Burnout is more than just feeling tired at the end of a 15-hour workday, or having survived a challenging week trying to meet a tight deadline.
It is defined as a reaction to prolonged or chronic job-related stress and is typically accompanied by a few defining characteristics, such as exhaustion, cynicism, and feelings of reduced professional ability.
It typically happens when you feel mentally tired, so overworked and stressed that you are skipping meals, deliberately depriving yourself of sleep just to get back to work, and turning down social activities with your family and friends.
Burnout manifests itself both physically and mentally.
If left unchecked, it could lead to more serious mental health issues such as anxiety and depression.
Classic symptoms of burnout
The signs of burnout are gradual and can worsen if ignored.
It takes time to recover from stress, so the earlier you recognise the symptoms, the faster you’ll be able to take control of your mental health.
Mental and physical fatigue is one of the clearest indicators of burnout.
If you are feeling tired all the time, or lack the energy to do simple things you used to have no problem doing, you might be experiencing the early symptoms of burnout.
2. Lack of motivation
If you are simply clearing your to-do list instead of finding new and more efficient ways to get things done, you may have lost your motivation at work.
The lack of motivation and enthusiasm about your work may also spill over to your personal life.
So if your friends and co-workers have given you feedback about your disinterest during dinner or at work, it might be time to re-evaluate your stress levels and how you are dealing with them.
3. Reduced job performance
Have you been producing below your monthly quota?
Are you constantly behind deadlines?
Did your boss comment on the quality of your work?
These are signs that you are not performing in your job.
People suffering from burnout often feel negative about work and it can affect their job performance.
Fatigue and a lack of motivation often translate to a more difficult time concentrating at work and lower interest in the tasks that you are working on.
If you recognise some of these signs, you may be suffering from workplace burnout.
Rest assured, there are measures you can take to get yourself out of this situation.
4 ways to deal with burnout
Burnout is one of those things that will not go away by itself, so you will need to take some concrete steps to deal with it before it spirals out of control.
1. Sleep and exercise more
Exhaustion can exacerbate the burnout that you are feeling, and lead to serious mental and physical fatigue.
Most adults need at least six hours of sleep every night to function properly. If you are not getting that, it’s about time you let your body get the rest it needs.
And we are not just talking about one night of sleep marathon to compensate for what you’ve lost. It’s about getting a better balance between work and rest, and not accumulating sleep debt.
Many studies have also shown that exercising could be beneficial for both your body and mind. When you exercise, your body releases endorphins that reduce stress and boost your mood.
Having a decent amount of sleep and a regular exercise routine is essential to improving your physical and mental well-being.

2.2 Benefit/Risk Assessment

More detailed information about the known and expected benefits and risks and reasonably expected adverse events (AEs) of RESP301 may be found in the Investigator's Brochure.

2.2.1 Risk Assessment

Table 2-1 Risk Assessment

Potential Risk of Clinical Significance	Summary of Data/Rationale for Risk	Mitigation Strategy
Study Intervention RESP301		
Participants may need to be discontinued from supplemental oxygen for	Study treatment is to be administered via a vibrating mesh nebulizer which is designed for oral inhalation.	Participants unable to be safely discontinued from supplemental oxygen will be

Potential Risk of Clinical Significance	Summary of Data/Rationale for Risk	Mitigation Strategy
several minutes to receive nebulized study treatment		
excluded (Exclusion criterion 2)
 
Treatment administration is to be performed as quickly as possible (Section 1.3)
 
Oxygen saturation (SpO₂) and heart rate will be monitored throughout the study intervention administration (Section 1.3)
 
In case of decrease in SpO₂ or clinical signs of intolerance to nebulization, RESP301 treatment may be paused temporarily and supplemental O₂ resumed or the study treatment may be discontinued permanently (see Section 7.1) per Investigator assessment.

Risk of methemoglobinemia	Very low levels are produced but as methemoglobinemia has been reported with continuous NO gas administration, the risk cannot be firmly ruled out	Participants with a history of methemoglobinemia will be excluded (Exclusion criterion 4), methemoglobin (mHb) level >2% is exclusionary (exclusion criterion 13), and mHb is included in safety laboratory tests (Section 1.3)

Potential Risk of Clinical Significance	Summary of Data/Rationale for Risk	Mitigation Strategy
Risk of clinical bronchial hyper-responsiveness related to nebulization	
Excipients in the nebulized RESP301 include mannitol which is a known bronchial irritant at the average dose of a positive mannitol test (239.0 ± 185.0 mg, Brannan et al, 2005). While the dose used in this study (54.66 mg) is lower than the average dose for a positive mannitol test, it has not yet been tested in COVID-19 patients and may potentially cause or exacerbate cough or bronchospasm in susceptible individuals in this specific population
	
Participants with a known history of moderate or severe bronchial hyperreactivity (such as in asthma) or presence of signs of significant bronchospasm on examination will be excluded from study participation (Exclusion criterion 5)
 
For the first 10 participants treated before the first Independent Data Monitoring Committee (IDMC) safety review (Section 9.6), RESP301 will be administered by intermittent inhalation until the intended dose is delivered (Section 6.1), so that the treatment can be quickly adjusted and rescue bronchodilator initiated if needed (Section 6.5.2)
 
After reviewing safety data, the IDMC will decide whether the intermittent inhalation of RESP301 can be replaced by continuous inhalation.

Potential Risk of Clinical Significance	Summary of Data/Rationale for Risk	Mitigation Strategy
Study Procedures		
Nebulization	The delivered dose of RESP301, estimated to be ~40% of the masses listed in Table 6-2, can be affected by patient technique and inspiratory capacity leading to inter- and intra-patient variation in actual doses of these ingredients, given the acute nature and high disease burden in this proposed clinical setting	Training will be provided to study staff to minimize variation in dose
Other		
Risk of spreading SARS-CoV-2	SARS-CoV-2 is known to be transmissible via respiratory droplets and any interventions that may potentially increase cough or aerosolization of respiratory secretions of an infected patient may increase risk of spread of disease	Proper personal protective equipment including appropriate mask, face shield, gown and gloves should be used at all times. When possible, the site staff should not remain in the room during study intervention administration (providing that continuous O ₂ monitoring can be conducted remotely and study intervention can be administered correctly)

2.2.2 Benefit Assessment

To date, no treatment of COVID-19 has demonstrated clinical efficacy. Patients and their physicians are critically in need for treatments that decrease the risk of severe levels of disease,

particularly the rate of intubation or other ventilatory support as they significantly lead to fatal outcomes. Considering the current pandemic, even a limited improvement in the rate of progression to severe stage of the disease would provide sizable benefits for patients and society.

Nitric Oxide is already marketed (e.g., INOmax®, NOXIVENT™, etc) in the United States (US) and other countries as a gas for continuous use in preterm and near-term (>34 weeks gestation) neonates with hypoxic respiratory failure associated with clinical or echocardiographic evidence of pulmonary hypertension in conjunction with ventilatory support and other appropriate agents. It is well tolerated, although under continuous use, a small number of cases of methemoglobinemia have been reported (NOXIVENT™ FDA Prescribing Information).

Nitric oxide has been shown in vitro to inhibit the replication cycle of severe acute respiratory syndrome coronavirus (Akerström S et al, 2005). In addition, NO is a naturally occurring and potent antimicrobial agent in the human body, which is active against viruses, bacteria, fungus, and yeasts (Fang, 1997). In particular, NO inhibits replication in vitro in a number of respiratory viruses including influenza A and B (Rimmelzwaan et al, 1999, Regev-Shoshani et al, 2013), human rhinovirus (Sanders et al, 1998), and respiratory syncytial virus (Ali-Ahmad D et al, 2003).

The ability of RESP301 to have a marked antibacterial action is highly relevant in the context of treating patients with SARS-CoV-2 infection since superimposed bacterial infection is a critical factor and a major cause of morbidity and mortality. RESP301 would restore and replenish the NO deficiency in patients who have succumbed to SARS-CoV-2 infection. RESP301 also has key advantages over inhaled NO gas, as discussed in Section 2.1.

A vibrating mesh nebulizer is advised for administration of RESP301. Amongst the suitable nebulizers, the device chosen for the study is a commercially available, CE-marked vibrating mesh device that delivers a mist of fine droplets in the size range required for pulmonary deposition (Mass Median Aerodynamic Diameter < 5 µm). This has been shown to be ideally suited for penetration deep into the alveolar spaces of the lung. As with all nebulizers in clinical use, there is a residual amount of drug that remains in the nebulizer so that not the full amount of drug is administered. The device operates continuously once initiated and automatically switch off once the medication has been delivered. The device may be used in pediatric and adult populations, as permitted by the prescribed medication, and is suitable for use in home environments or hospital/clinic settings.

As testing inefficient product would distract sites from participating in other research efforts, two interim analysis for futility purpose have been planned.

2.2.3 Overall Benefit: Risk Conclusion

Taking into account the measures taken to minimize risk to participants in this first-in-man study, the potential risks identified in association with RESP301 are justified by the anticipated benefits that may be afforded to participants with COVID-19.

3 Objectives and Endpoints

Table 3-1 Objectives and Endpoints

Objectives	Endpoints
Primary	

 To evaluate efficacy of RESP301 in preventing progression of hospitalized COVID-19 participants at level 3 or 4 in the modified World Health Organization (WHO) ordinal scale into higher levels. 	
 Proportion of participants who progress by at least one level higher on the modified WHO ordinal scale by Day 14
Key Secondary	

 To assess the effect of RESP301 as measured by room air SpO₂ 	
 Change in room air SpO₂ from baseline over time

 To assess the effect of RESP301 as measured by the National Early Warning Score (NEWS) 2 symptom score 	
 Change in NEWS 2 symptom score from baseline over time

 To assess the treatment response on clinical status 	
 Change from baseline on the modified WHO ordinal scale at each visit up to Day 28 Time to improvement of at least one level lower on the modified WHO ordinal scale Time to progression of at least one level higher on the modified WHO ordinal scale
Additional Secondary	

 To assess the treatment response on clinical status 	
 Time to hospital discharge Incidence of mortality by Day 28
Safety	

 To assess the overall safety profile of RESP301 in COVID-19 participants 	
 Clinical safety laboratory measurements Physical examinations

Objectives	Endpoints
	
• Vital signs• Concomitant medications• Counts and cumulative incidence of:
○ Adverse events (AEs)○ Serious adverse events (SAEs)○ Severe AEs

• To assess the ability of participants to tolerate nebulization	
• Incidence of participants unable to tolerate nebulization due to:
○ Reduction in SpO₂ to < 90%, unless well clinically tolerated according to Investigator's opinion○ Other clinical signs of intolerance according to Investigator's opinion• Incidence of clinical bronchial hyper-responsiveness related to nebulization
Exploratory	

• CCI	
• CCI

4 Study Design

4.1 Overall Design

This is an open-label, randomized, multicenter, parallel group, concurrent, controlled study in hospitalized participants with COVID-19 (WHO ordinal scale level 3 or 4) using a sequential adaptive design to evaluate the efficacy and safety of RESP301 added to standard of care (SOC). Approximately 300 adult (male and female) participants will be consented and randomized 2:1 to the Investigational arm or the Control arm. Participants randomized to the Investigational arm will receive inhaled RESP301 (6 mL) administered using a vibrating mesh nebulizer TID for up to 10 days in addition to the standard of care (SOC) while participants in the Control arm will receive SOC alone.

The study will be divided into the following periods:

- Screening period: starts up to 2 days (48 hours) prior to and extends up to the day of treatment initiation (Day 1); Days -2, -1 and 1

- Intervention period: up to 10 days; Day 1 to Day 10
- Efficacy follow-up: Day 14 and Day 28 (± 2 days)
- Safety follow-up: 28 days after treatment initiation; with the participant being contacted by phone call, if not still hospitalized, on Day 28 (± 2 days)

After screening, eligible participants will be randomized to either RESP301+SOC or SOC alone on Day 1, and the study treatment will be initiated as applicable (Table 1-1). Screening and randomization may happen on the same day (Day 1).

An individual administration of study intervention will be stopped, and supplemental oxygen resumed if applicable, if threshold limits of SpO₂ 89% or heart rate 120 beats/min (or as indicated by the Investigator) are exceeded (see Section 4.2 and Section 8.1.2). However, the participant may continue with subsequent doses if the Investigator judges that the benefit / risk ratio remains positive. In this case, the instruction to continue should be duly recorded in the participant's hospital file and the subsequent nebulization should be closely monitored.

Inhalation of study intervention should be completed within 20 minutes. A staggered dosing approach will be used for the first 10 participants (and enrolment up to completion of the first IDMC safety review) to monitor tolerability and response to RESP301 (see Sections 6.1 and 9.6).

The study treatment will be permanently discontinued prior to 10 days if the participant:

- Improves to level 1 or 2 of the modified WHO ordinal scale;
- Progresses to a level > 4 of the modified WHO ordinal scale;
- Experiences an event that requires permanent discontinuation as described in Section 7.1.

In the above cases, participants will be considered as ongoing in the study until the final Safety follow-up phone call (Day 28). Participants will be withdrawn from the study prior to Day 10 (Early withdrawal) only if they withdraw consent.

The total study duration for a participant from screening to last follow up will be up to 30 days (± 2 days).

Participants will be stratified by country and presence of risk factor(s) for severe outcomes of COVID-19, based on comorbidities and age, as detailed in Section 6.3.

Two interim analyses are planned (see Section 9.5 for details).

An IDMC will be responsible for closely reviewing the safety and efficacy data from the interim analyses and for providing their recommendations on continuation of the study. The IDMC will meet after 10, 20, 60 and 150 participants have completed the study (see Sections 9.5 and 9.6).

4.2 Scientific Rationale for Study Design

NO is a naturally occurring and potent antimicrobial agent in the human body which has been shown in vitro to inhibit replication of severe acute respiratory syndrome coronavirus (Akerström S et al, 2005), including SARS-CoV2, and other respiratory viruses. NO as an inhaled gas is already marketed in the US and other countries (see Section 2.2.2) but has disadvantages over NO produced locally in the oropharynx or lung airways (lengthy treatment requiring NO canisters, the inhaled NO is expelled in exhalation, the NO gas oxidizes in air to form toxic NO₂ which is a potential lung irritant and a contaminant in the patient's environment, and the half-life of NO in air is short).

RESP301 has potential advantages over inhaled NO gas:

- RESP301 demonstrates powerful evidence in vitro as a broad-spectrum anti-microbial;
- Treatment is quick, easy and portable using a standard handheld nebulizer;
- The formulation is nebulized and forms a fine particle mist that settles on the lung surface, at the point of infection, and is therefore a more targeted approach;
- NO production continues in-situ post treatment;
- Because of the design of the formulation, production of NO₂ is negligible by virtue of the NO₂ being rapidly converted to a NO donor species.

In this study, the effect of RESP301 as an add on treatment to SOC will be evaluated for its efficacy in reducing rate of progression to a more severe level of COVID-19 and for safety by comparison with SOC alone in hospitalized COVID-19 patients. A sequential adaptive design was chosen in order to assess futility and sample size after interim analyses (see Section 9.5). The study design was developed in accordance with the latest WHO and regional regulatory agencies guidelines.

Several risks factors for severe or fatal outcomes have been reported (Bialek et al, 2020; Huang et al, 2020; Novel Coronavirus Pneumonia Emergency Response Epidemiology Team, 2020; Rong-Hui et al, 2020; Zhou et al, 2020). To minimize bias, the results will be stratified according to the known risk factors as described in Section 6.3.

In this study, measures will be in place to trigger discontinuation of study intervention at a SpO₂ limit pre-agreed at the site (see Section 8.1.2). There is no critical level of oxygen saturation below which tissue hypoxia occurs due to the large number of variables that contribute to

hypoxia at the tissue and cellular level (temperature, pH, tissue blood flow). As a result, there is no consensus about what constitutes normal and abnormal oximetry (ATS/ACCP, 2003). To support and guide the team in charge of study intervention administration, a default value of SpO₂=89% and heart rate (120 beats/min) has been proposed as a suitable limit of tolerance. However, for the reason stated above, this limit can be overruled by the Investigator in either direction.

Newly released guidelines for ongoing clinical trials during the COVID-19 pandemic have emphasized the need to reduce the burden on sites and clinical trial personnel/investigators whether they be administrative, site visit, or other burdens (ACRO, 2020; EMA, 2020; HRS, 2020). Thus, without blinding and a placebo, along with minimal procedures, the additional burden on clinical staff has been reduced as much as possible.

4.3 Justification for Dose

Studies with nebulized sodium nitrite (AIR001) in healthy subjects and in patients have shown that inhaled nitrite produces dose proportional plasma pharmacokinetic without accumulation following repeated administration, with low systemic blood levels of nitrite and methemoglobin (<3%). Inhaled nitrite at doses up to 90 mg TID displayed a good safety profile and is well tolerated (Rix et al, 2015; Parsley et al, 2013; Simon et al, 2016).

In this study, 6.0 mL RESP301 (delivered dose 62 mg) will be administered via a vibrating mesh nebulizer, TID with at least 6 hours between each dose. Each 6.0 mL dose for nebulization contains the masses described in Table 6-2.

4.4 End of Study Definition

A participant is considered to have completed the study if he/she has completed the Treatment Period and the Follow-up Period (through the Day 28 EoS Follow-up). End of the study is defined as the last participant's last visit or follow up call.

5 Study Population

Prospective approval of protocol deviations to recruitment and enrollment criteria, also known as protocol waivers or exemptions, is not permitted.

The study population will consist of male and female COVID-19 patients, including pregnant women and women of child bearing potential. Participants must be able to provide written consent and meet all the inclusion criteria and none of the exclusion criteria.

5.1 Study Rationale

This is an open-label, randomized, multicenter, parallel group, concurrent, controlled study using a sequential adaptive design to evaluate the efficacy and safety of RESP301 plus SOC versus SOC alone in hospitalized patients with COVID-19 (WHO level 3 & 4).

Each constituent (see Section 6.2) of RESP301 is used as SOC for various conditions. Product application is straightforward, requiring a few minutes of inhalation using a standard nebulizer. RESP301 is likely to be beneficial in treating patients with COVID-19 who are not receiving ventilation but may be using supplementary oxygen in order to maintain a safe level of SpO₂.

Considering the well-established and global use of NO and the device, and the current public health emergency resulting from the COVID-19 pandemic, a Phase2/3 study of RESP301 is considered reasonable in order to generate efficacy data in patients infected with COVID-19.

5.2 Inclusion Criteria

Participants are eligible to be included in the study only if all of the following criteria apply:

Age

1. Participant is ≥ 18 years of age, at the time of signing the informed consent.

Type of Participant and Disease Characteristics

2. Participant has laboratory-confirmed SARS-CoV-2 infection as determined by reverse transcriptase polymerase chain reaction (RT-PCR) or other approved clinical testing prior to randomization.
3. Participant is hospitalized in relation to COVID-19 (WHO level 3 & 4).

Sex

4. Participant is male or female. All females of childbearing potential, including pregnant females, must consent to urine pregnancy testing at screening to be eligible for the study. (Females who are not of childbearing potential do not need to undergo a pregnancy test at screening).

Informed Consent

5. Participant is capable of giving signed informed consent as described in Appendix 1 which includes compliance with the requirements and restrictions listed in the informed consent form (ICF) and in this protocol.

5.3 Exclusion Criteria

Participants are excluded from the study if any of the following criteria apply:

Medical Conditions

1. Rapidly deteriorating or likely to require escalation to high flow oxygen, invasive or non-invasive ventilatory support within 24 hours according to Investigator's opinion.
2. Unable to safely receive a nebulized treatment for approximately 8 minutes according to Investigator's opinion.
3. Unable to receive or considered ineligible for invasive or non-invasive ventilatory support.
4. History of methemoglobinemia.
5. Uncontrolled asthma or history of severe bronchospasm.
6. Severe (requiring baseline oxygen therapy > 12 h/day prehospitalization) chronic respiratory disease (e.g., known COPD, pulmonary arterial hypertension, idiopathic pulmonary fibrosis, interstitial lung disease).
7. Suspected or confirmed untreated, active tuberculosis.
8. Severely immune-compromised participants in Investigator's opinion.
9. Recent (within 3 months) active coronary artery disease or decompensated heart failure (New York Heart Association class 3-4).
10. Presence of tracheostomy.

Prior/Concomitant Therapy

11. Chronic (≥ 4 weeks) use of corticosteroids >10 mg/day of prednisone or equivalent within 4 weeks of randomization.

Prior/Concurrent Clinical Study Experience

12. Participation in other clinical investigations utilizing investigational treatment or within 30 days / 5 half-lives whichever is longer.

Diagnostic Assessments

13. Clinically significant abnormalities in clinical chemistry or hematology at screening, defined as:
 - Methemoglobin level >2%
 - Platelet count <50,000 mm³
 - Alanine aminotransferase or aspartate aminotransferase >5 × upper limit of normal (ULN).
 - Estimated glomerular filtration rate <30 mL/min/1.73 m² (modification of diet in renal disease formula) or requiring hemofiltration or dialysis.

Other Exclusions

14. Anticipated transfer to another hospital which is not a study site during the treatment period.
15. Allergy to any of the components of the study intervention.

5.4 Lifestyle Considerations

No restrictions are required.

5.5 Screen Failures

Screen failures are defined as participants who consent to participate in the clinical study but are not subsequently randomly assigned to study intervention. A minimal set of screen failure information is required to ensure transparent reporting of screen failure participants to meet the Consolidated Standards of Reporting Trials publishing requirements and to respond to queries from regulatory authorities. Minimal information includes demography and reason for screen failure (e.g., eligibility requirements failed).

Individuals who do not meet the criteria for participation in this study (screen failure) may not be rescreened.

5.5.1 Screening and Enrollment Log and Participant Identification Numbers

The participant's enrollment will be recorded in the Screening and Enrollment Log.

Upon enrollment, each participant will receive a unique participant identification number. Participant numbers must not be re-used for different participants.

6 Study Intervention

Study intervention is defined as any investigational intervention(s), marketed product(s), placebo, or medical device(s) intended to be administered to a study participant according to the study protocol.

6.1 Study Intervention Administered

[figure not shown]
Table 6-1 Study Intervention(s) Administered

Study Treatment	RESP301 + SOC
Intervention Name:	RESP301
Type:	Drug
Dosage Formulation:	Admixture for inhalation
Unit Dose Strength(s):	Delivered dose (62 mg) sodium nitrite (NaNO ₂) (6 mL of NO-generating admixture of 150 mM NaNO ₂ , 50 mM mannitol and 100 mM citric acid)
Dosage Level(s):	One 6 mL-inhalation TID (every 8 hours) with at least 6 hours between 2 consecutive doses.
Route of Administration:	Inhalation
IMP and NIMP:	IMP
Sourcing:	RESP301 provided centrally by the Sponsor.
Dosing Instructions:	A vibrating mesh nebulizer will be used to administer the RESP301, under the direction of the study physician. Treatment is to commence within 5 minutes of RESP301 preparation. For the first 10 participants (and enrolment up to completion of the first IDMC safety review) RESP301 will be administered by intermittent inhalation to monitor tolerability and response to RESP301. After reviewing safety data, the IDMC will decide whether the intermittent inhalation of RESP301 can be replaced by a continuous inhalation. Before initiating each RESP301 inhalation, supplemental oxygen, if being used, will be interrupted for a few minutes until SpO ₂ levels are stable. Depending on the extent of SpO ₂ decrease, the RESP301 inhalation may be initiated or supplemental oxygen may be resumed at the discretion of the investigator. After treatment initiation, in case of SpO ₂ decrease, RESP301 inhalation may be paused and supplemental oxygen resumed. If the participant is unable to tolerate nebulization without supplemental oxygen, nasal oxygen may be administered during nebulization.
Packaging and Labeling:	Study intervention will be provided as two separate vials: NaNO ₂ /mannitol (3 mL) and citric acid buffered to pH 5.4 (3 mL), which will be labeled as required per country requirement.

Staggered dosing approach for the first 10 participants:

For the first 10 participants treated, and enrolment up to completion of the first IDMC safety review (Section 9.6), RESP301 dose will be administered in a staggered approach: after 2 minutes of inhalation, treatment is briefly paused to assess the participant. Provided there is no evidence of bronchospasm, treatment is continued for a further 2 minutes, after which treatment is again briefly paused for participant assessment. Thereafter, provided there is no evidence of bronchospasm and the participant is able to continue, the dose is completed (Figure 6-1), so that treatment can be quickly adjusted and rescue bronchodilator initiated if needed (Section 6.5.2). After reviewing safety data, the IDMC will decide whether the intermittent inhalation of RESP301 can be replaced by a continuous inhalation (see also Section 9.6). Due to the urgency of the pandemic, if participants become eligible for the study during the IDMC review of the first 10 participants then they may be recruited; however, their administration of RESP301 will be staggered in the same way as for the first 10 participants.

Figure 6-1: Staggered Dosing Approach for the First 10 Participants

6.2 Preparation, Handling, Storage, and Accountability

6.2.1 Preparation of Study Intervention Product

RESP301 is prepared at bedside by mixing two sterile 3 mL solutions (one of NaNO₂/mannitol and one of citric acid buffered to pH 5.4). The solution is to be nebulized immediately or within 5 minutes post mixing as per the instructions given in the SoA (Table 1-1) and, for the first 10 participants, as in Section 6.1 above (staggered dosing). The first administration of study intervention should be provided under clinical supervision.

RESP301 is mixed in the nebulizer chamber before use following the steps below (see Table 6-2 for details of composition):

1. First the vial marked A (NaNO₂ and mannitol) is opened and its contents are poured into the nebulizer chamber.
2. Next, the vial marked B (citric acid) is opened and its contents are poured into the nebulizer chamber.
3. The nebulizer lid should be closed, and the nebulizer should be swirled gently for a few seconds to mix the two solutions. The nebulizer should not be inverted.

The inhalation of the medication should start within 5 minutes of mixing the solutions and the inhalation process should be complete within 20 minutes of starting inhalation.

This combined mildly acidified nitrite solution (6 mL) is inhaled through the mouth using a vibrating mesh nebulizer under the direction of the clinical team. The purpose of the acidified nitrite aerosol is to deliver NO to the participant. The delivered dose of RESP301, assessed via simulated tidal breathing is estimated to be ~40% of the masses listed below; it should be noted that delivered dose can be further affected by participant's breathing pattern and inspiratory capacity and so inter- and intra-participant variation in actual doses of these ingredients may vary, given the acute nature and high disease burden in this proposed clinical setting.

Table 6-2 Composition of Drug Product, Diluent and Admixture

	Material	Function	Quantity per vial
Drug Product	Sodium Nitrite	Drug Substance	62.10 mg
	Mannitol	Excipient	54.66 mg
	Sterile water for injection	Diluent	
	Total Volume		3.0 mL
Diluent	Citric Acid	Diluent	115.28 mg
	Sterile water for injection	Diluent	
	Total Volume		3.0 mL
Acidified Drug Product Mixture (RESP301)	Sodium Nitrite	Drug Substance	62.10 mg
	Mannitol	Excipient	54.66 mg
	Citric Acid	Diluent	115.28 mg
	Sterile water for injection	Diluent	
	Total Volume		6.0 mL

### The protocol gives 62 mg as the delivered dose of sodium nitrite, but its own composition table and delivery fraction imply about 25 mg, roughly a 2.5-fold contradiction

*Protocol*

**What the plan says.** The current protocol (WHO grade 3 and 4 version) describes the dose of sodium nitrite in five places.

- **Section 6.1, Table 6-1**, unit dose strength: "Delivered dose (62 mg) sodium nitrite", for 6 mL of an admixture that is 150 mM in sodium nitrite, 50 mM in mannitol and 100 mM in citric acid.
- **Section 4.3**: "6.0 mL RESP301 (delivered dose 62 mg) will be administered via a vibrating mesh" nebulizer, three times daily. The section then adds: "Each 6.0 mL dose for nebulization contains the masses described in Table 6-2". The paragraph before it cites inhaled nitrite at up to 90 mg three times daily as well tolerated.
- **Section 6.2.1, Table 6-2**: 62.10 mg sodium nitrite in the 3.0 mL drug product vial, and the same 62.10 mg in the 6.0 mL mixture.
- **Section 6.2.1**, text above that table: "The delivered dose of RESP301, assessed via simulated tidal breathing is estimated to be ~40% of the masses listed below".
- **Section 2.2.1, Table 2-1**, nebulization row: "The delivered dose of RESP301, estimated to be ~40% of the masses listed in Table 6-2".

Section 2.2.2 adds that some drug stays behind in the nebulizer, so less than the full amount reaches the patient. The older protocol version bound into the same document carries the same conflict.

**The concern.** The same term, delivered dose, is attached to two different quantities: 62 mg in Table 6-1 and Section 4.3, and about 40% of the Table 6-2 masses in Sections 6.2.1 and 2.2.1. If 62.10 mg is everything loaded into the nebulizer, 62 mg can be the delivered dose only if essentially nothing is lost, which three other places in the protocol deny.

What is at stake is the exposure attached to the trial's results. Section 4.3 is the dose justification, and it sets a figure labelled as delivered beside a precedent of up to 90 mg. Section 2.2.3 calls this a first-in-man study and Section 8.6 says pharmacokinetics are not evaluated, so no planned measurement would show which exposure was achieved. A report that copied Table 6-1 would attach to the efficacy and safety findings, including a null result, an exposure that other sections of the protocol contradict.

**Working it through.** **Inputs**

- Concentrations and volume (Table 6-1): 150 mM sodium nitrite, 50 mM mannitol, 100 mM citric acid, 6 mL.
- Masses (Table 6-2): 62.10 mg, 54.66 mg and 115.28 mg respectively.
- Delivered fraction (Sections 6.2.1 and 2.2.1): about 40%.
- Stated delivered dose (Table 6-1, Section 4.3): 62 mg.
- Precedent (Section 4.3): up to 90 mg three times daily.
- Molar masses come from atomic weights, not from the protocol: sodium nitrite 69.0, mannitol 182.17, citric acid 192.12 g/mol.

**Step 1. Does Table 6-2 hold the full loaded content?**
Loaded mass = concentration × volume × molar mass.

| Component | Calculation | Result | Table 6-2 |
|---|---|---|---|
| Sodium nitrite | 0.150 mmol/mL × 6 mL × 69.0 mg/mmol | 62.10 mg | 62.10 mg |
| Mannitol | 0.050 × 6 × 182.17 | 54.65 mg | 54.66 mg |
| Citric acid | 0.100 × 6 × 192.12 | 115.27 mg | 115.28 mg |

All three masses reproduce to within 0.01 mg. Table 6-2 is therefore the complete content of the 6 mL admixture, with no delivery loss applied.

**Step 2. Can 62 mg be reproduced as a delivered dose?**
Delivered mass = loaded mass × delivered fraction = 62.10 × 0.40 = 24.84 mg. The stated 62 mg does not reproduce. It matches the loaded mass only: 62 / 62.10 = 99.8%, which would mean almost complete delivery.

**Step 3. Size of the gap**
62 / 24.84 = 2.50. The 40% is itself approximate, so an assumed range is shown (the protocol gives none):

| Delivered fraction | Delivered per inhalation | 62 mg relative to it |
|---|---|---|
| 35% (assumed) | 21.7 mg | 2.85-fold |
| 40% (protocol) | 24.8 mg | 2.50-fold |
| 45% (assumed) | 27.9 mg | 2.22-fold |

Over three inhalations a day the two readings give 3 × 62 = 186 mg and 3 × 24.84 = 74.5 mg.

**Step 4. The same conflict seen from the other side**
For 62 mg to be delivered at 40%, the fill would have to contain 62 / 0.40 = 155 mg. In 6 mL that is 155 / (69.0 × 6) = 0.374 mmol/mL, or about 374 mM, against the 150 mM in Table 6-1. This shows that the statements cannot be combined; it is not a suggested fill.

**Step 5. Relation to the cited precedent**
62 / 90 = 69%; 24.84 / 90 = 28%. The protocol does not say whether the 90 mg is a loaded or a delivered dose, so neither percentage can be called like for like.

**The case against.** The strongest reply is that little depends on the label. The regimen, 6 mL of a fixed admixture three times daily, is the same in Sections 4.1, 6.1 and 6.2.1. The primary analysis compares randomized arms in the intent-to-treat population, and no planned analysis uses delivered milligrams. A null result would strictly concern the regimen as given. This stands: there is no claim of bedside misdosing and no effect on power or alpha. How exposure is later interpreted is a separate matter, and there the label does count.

2. Take a break
Burnout stems from work-related stress, so naturally, the best way to combat that is to step away from work and go on a genuine break.
Take a week or two off from work if you can, and put some physical and mental distance between you and your inbox.
Be it vacationing in Thailand or going on a yoga retreat, give yourself some breathing space and completely disconnect from your work during this period.
You may be tempted to check your emails and messages during your time out, but try your best to resist it.
Allow yourself to take the foot off the pedal and cut yourself some slack — you deserve the break.
3. Disrupt your daily routine
Interrupt the humdrum of your daily life by doing something different, anything at all. It could be as simple as reading a book, watching a comedy series, or attending a concert.
Do something different that disrupts the monotony and keeps things fresh and interesting. This will allow your brain to concentrate on something new for a change, and offer a brief respite from your regular obligations.
You may even be able to gain some new perspectives from doing something different and apply the newfound learning to your work.
4. Seek support from others
Something that tends to happen to people suffering from burnout is isolation, as they are too often mentally and emotionally drained to keep up with their social relations.
However, it is worth noting that isolating yourself from your support system is extremely detrimental to your mental health.
Find time to reconnect with some friends you’ve lost touch with or make an effort to join your colleagues for lunch, instead of eating alone at your desk.
Some support from others may be just what you need to break out of the burnout cycle.
If you are experiencing symptoms that interfere with how you lead your life, it is important to seek professional help. Working with a healthcare professional can help you manage and reduce your symptoms as safely as possible.
A new environment may be what it takes
Taking a break from work or even trying to sleep after a very long day can be very stressful for people who are dealing with burnout.
Sometimes, it is easier to just walk away from the negativity for good, especially if your work is not being recognised by your team and employer.
If you are looking to break away from burnout, you should think about what will help you be happier in the long run.
This article was contributed by Randstad Singapore.